The UN has lent its support to government efforts to drive out rebels. But ordinary people are suffering as a result
Furaha, a 40 year-old mother, was working in her field when she was seized by a group of armed men and raped. For the next six months she served as their sex slave and was forced to sleep with around six men a day.
"One day they beat me so hard that I thought I was dead; they left me there and I don't know how long I was unconscious. The first thing I remember is the peacekeepers rescuing me."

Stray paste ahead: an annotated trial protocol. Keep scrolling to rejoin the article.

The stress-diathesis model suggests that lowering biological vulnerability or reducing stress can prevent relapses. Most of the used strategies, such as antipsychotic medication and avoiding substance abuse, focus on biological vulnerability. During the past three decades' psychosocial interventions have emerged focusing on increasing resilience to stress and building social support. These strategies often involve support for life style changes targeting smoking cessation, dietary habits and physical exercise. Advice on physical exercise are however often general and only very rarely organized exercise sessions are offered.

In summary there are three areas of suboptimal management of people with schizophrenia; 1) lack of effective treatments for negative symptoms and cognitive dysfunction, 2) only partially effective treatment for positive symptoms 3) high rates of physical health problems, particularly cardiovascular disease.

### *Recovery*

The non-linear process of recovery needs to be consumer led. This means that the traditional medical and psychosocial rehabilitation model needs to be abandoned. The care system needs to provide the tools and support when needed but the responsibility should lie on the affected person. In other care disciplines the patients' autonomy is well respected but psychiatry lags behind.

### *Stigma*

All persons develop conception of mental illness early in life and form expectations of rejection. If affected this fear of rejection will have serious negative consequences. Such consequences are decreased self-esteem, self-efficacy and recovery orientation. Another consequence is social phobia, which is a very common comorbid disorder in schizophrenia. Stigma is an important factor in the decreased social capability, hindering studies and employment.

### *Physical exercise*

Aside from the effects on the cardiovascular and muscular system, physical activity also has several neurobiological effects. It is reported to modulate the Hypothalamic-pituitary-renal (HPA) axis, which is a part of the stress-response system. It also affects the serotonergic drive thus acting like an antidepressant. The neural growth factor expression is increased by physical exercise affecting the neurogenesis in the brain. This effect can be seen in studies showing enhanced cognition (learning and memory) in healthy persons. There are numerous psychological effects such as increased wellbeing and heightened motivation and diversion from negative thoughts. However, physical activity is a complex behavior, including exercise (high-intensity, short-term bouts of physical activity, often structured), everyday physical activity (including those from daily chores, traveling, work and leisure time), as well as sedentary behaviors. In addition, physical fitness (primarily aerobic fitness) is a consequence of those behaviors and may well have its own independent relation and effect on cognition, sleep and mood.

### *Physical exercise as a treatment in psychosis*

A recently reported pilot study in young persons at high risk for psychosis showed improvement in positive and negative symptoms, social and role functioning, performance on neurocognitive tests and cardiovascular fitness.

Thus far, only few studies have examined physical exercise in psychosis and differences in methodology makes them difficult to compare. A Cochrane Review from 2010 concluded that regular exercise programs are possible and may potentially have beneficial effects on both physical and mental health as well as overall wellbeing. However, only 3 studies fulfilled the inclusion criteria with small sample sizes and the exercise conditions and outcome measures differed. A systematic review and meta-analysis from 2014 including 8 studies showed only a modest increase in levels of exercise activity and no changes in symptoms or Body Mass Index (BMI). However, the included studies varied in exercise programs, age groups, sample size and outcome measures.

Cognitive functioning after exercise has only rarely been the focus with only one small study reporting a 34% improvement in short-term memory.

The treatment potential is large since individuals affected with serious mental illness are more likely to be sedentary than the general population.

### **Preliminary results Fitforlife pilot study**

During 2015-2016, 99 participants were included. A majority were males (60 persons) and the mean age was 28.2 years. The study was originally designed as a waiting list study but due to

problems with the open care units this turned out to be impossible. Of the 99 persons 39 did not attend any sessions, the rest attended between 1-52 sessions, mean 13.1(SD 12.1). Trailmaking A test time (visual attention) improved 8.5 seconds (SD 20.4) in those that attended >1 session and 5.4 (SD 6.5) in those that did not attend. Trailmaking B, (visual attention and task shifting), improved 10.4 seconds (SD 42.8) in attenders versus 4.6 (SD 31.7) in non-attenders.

Furaha's story shows why 10 years into its mission, the Democratic Republic of the Congo's UN peacekeeping force – better known by its French acronym Monuc – is as vital as ever. She literally owes them her life.
But the UN has taken a wrong turn and Monuc has let down the very people it was meant to help. This year a military strategy, planned by the Congolese government and backed by the UN, aimed to bring peace by aggressive action against a rebel group. But it has gone catastrophically awry.